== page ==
Cyclospora Outbreak Rears its Ugly Head in the U.S., Again

August 1, 2013


As of this date, 397 cases of Cyclospora has been reported to the CDC from 16 states and the city of New York, resulting in 22 hospitalizations and thankfully no deaths. The majority of the illnesses had onset dates from mid-June through early July. However, what is troubling is that the last reported onset date was July 23 and given the incubation period of 2 to 10 days with an average of a week and the lag time between onset, clinical diagnosis, reporting to the CDC via state departments of health, there is no clear indication that the outbreak is totally over.

Two states have reported epidemiological association with salad mix, purportedly a mixture of romaine lettuce, iceberg lettuce, cabbage and carrotts. The origin of the produce domestic or foreign, is unknown, as is any implicated brand. There has not been a recall to date or a public notification of any specific brand.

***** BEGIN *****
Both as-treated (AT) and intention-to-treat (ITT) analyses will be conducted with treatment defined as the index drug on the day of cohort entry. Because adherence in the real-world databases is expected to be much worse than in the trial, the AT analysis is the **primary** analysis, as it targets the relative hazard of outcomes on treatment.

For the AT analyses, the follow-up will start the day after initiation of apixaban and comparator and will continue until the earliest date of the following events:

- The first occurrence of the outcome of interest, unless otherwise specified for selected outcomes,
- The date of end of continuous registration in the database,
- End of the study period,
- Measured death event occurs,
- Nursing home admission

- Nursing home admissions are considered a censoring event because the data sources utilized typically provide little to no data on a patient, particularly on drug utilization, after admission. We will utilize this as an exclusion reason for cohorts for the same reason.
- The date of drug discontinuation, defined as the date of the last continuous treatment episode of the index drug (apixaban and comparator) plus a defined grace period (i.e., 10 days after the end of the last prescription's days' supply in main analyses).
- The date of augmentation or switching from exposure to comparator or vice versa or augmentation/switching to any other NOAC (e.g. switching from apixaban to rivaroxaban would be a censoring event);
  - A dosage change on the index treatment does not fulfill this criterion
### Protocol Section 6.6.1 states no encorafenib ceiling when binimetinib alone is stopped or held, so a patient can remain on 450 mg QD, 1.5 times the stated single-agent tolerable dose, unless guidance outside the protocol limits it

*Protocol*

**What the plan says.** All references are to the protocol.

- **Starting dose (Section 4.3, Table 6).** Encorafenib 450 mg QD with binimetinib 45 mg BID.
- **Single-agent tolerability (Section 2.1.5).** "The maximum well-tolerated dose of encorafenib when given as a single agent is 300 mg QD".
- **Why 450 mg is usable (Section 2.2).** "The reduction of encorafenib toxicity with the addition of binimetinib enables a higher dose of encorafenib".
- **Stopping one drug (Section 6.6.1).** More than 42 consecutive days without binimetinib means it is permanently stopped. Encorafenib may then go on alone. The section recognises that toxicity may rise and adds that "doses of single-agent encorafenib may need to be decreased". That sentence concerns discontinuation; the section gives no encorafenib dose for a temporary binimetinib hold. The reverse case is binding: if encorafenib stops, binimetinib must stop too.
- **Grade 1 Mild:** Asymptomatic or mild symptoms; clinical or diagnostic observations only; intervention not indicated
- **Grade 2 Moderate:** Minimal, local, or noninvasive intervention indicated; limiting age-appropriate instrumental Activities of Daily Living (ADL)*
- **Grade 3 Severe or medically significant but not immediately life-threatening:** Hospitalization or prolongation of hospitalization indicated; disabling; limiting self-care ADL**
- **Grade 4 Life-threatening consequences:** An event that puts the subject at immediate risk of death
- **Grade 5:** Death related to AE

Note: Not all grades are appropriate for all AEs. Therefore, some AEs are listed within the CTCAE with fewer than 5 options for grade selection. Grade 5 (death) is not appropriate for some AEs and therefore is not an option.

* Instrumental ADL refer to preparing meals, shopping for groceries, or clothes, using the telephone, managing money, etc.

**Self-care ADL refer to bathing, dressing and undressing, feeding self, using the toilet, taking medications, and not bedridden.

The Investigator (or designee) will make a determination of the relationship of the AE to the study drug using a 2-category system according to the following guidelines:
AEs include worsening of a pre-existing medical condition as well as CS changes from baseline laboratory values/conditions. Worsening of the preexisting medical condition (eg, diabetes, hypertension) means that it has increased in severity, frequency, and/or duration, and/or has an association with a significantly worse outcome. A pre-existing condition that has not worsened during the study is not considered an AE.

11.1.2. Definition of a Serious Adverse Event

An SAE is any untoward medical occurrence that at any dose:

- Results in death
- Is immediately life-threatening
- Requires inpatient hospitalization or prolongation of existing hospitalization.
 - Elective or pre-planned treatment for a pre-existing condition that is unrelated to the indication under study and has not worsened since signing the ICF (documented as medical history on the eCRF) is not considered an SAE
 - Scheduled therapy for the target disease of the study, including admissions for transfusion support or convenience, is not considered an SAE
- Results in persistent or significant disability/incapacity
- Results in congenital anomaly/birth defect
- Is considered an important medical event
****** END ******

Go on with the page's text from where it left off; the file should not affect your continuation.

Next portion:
There is even question that there might be more than one outbreak going on simultaneously.

Most interestingly, none of the individuals prior to the 14 days onset have had foreign travel outside of the United States or Canada. In the past, there have been several outbreaks of Cyclosporiasis associated with produce, with snow peas from Guatemala in 2004 and raspberries in 1997, also from Guatemala.

There is a seasonality, like many gastrointestinal illnesses, that clusters in the spring and summer months. In addition to raspberries and snow peas, mescaline lettuce and basil have also been attributed as vectors for Cyclosporiasis.

The five states that have the largest number of cases are:

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